One thing that has become clear as Ricky, Edgar, Justine and myself work through the 396 page Fantasia program book (seriously this thing is massive) is that to pick your list of films to watch at Fantasia, you need a system.
As it happens, I have been going to Fantasia since the festival started in 1996 and over the years I have gotten pretty good at figuring out what I want to watch and how to build a schedule quickly. I have been known to go to Fantasia on the day that they start selling tickets, buy the program and figure out the 30 films that I was going to buy tickets for… while standing in line.
Now if you are only going to Fantasia to watch the animated films or to watch the martial arts films or to watch the horror films, than my system won’t help you and in fact you don’t really need much help. You can figure out a schedule pretty quickly.
But if you want to take some risks, expand your comfort zone and experience Fantasia in all its glorious weirdness, I can help.
Step One: Limit Your Expectations
Unless your name is Luornu Durgo and you can be in three places at once, there will be some times when two or even three great films that you want to see are all playing at the same time. That’s OK. It doesn’t mean that you can’t have a great Fantasia experience. You just have to build that experience out of what is possible, rather than obsessing over what is impossible.
Step Two: Pick How Many Films You Will Watch
This may seem backwards. Surely, you should make your list first?
But it’s critical to stretching your boundaries. You know how much time you have and how much money you have. Fantasia takes place over 22 days. How many films a day do you want to see? One film a day is about twenty films. Two films a day is about forty films.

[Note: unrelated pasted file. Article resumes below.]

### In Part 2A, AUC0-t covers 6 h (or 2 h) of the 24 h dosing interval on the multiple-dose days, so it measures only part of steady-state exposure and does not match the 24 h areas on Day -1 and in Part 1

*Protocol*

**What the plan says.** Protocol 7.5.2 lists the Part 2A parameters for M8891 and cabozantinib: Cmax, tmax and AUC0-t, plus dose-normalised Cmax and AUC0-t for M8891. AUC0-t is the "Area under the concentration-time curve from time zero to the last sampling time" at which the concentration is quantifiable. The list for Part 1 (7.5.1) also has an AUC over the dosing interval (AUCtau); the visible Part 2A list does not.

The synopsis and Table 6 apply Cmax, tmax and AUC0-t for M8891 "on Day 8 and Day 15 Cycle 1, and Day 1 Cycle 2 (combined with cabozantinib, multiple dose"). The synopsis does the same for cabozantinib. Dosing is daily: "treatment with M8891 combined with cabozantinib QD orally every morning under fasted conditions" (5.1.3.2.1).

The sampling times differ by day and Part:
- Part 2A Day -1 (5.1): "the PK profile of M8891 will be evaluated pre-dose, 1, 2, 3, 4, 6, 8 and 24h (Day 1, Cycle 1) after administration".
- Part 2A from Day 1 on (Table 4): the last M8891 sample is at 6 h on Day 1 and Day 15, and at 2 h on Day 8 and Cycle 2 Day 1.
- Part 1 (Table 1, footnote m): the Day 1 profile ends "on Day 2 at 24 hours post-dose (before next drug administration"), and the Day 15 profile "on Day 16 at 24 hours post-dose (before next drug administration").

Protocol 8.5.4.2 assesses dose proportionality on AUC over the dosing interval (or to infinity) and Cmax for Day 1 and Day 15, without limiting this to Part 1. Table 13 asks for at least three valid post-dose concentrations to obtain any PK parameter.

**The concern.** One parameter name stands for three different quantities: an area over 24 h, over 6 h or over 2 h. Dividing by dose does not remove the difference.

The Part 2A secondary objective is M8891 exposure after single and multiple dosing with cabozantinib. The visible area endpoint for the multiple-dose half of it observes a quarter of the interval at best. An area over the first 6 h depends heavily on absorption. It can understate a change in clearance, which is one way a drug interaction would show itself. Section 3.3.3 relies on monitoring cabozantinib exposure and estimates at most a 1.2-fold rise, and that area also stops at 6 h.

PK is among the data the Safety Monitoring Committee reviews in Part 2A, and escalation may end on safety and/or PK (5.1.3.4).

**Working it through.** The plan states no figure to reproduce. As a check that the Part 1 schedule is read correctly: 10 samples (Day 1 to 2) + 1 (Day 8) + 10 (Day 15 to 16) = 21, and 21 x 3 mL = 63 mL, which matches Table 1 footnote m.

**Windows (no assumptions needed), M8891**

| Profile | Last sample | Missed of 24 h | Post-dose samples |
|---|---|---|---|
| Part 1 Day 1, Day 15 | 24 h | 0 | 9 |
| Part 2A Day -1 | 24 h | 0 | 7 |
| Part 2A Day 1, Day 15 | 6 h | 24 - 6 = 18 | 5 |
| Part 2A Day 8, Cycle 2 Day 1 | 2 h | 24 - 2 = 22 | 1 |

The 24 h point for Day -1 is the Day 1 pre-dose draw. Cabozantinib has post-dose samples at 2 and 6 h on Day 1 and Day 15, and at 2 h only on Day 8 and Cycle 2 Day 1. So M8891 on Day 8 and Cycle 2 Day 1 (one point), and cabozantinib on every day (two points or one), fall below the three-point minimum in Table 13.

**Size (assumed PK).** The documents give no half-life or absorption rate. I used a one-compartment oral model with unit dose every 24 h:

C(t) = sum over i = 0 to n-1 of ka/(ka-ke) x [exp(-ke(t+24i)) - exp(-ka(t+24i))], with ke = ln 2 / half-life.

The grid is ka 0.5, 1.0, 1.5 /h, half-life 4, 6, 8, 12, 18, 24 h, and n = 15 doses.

Keep in mind that this an average. There may be days when there is nothing that you want to see and days when there are 3 or 4 films that you want to see.
Fantasia gives a discount if you buy tickets in groups of 10. Individual tickets are $9; 10 tickets are $80; 10 tickets when you show your OPUS card are $75. So if you are thinking of seeing 18 films, it almost makes more sense to see 20. (And it is actually cheaper to see 20 films than to see 19!)
It is usually easiest to think of it in blocks of 10 films. As an example, if you have a budget of $250 for tickets that works out to 30 films at $225 if you have an OPUS card with $25 left over, and it means that you will be seeing on average of 3 films every 2 days.
Step Three: Supplies
You need a pen, the Fantasia program book and two copies of the schedule. Alternatively, you can look at the Fantasia program online and print out the schedule once – as long as you have one separate page for the alphabetical film list and one separate page for the Fantasia festival calendar (schedule by date).